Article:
Gennadiĭ Panin papers
Scope and Contents
Series II: Letters to G. G. Panin includes letters from émigré authors and scholars of Russian literature and history, including I. A. Artamonov, Ella Bobrova, George Cheron, B. A. Filippov and Vladimir Samarin. This series does not represent the entirety of Panin's quite large correspondence, most of which was probably sold to the Thomas P. Whitney Museum and later transferred to the Amherst Center for Russian Culture at Amherst College in Massachusetts. The letters are supplemented by the transcriptions Panin bound into the three volumes Iz pisem adresovannykh mne.
Series III: Photographs includes portraits of family members and literary acquaintances, and Series IV: Other Papers consists mainly of materials apparently left over from the bound volumes: multiple copies of Panin's poetry (dating from 1917 to 1984), publications where Panin is mentioned, page designs, and the works of correspondents. The two letters from K. P. Pobedonostsev are presumably the vestige of Panin's extensive autograph collection, some of which is also kept at the Amherst Center for Russian Culture.
Language of Materials
Conditions Governing Access
Conditions Governing Use
Immediate Source of Acquisition
8.75 Linear Feet (10 boxes)
GENNADII GENNADIEVICH PANIN (1895-1990)
A new chapter in Panin's life began with his detainment by the NKVD (the People's Commissariat for Internal Affairs, precursor of the KGB) from June to December 1938. At the start of the war, due to his wife's German ancestry, the Panin family was exiled to the Caucasus. When the Germans occupied the territory, Panin returned to Simferopol' and worked for the newspaper Golos Kryma. In 1943 Panin's translations of the Armenian poet Simeon Babiian were published in two small collections. In late 1943, Panin left the Crimea together with the evacuating Germans. After spending several years in camps for displaced persons in Germany, Panin followed his daughter Liudmila to America in 1950 and settled in Shelton, Connecticut, not far from where his father had settled. Tragically, one of Panin's first publications, of which multiple copies are preserved among his papers, was his father's obituary.
Panin's life in the United States was a combination of hard work at a local factory and a satisfying existence on the periphery of émigré literary circles. He corresponded with many greater and lesser writers and poets, generously bestowing them with acrostics of his own composition. In time, Panin's acrostics became a staple of such newspapers as Novoe russkoe slovo and journals like Sovremennik and Novyi zhurnal; in the latter he also published an article on acrostic theory. His love for acrostic poems found its greatest expression in a twenty-six-volume collection of the poems in various national literatures Materialy k istorii akrostikha, mezostikha, telestikha. So vremen Assirii i Vavilona do nashikh dnei. Panin included all of the poems he could find in all of the many languages in which he claimed competency, from Assyrian to Lithuanian. Panin also collected his own poetry, several short-stories, his memoirs "Putiami poter'", along with his diaries and correspondence into bound volumes. All in all, Panin completed forty-one homemade volumes before his death, and they constitute the bulk of his papers. Panin died on January 13, 1990, and is buried at Evergreen Cemetary in Ansonia, Connecticut.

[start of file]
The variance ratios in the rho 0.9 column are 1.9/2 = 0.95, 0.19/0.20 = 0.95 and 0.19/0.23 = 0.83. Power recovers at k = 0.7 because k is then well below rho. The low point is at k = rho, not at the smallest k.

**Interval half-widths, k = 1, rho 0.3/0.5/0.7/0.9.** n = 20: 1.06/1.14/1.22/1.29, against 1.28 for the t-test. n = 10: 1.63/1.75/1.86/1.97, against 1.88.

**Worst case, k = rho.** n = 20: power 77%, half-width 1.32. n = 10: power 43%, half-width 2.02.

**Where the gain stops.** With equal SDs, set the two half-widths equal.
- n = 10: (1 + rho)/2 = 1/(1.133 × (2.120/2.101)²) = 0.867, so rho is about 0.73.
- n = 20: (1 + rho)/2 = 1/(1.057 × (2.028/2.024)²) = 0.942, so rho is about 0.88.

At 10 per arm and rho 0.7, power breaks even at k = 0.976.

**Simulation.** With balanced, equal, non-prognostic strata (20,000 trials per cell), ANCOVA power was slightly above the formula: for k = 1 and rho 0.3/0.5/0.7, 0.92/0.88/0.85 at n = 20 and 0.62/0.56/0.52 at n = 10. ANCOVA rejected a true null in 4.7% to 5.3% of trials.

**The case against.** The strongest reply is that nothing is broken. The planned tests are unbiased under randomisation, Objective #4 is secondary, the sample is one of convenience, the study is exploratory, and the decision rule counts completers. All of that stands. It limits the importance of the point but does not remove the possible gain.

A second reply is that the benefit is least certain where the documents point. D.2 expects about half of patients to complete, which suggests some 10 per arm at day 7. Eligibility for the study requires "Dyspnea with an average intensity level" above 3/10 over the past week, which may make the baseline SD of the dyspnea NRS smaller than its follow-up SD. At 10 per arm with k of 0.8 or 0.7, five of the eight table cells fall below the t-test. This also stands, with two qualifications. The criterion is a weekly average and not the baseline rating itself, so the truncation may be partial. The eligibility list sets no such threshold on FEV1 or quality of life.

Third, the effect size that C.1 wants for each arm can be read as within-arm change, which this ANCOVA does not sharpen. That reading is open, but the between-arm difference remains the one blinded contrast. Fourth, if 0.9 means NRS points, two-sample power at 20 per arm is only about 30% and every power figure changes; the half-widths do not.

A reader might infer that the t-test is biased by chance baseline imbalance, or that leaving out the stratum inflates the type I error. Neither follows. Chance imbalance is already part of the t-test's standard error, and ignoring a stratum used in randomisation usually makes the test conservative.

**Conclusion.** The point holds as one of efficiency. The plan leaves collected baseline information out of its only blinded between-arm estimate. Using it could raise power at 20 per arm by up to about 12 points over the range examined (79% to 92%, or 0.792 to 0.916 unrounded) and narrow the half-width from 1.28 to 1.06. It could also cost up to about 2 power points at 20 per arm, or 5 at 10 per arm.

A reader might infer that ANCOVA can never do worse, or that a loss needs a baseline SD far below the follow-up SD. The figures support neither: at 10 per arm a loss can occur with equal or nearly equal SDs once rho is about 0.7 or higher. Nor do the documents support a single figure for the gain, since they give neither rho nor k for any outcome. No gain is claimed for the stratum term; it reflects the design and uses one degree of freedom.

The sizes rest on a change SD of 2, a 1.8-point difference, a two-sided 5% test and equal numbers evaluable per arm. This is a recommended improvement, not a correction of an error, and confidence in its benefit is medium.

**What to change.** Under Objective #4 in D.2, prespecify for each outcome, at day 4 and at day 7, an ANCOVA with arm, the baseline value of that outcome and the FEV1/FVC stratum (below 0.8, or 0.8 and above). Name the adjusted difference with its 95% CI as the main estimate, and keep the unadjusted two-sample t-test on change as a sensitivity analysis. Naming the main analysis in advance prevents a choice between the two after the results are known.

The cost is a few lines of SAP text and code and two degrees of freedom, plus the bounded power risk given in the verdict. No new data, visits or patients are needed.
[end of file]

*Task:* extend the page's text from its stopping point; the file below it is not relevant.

- Berezov, Rodion, 1896-1988
- Buldeev, Aleksandr Ivanovich
- Burli͡uk, David, 1882-1967
- Filippov, Boris, 1905-1991
- Klenovskiĭ, Dmitriĭ I., 1892-1976
- Panin, Gennadiĭ Gennadievich
- Poetics -- History and criticism
- Russia -- Emigration and immigration -- 20th Century
- Russian poetry -- 20th Century
- Samarin, Vladimir
- Guide to the Gennadii Panin Papers
- Under Revision
- by Robert Bird & Nicole Bouche
- July 1997
- Description rules
- Beinecke Manuscript Unit Archival Processing Manual
- Language of description note
- Finding aid written in English.
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